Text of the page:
--- Risto Kupsala <[log in to unmask]> wrote:

> Dave MacLeod wrote:
>  > I think that would almost all depend on
> promotion. I'm in the Harlow
>  > camp on that one, that once you have a fairly
> good design and your
>  > language is stable and ready to go, that the only
> thing you can do is
>  > start the long slog of translating content every
> day and spreading the
>  > message. If it takes five years longer to create
> an IAL due to
>  > checking a huge multitude of languages for the
> vocabulary, then that's
>  > five years of language promotion that one has
> missed out on.
> Your thinking is based on the assumption that any
> constructed language 
> will do as the world IAL. I disagree with that. It's
> the same in all 
> walks of life: not every book becomes a bestseller,
> not every actor 
> becomes a star, not every song becomes a hit
> regardless of their makers' 
> best intentions. You might think that reviving
> Latino sine flexione is a 
> bright idea, but the fact is that Giuseppe Peano
> promoted the language 
> already in more favorable times and without
> significant or lasting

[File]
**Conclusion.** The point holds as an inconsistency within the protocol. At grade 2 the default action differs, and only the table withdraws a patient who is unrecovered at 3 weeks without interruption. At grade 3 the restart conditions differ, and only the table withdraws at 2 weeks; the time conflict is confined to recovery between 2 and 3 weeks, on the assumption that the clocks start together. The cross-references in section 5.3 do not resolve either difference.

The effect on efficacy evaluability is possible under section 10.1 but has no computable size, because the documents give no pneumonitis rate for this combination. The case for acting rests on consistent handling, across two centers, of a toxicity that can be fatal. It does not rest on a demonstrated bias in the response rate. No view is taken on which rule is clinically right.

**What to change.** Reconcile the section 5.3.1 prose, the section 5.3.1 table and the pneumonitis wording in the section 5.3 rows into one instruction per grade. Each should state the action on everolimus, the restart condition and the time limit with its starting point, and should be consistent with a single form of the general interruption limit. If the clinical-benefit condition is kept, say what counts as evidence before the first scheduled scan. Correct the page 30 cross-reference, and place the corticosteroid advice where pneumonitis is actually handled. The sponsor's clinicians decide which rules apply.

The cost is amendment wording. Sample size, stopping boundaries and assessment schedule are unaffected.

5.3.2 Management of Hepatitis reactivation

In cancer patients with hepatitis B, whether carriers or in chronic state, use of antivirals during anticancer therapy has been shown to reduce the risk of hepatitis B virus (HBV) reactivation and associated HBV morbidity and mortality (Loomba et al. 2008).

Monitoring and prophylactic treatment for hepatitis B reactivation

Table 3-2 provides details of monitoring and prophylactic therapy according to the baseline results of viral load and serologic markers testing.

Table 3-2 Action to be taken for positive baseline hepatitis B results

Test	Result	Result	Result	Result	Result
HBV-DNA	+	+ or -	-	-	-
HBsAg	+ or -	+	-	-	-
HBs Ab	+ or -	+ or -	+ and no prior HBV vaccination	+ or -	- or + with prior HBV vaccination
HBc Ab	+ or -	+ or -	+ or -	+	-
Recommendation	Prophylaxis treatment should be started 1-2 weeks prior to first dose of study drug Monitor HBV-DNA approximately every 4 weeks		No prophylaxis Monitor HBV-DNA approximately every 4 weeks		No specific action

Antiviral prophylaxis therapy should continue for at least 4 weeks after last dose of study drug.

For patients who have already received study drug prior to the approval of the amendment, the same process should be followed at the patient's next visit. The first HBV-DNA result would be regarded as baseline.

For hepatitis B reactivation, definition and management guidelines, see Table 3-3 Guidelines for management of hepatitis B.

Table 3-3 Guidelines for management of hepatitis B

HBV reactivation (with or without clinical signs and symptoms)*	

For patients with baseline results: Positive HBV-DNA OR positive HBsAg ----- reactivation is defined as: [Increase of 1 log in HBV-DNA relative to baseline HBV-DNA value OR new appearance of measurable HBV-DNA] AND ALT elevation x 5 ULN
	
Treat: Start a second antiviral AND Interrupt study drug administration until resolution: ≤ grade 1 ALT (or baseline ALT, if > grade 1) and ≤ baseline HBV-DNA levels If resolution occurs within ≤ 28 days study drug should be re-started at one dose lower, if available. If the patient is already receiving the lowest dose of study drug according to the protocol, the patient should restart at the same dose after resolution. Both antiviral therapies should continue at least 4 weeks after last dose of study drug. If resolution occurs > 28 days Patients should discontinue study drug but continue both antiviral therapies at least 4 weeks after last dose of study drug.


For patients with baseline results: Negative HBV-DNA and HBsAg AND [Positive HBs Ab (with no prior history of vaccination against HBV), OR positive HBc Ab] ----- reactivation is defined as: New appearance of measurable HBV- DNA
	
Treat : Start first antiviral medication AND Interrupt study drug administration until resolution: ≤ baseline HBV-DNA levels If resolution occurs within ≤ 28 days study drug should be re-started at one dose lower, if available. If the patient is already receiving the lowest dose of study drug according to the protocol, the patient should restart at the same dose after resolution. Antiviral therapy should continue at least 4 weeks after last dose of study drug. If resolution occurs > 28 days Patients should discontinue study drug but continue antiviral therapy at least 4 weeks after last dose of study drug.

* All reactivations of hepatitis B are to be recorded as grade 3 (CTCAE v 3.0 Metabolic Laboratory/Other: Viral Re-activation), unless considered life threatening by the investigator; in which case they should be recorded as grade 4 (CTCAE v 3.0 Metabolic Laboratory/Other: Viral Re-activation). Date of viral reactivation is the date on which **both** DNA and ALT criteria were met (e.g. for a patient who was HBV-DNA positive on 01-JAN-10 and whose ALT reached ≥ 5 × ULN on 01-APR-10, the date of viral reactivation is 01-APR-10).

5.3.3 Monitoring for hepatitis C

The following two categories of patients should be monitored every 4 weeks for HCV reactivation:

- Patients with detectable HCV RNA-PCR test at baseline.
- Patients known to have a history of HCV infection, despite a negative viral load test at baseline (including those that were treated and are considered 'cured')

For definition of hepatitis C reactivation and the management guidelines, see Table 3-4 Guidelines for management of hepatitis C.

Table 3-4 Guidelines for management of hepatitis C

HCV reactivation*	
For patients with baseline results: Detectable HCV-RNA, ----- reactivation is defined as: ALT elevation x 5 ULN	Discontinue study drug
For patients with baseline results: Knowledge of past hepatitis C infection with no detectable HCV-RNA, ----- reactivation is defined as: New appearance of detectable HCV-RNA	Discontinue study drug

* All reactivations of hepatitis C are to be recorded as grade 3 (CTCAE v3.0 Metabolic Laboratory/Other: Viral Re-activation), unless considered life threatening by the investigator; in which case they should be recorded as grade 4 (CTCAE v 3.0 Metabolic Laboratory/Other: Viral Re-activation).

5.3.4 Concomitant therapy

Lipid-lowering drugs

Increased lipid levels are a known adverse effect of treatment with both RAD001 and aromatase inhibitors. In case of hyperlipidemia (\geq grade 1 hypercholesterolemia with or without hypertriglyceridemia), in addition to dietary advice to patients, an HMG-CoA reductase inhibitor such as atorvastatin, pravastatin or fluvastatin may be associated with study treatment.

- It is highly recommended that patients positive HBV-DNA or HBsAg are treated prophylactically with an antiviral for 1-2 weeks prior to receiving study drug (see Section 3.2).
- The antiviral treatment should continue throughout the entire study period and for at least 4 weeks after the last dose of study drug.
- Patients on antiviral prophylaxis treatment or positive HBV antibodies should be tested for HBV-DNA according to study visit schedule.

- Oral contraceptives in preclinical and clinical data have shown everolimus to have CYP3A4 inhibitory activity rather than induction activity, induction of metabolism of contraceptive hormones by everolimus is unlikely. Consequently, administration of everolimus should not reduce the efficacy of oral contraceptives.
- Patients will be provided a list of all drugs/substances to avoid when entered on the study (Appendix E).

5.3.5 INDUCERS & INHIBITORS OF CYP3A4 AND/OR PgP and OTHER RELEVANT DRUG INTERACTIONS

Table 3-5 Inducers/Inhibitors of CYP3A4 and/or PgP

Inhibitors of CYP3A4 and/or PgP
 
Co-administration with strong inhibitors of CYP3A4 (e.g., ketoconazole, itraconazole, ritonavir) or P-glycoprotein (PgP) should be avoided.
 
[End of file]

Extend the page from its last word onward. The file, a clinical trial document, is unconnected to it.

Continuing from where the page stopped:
> success. Five more years of promotion today won't
> make a difference. The 
> well of Latin has dried a long time ago...

There is some truth to that. What is striking about
worldlangs generally is the attitude, "This has had
very limited success. Let's try something much
harder--it's sure to work!"

However evil it may be to draw vocabulary in
particular from a few privileged (and very widely
spoken) languages, at least it provides leverage. To
diffuse support is to defuse support.

Now, this leads to the question, "Why has a
focused-leverage method not done any better?" But the
answer is not a priori, "Because it doesn't work." If
focused leverage doesn't work, diffuse leverage
certainly won't.

This is where Dave, Don, and many others say, "What if
the obstacle isn't the language as such? What if it's
popular bias and resistance to novelty?" Have you
answered that question? Can you answer it in such a
way that the greater novelty and lesser track record
of your approach does not become a liability?
> My opinion is that only a worldlang has any
> realistic chance to become 
> the universal second language of the world. So if it
> takes five years to 
> make the worldlang then so be it. It must be done.

I appreciate your idealism. Idealism has a bad record
in the real world, however. A lot of tyrants,
especially over the last 250 years, have been
frustrated idealists. Sometimes it's necessary to
compromise with reality--and it needn't even be a
long-term compromise.
>  > I guess I do think that to a certain extent,
> since I don't believe
>  > that the underlying reasons behind wordlangs is
> valid - that ease of
>  > learning is based on finding vocabulary that you
> already know in your
>  > native tongue,
> I don't emphasize it that much. Ease of learning is
> not based on finding 
> familiar words, but familiar words are helpful to
> some extent, maybe 
> critically. Language learning is sometimes compared
> to climbing a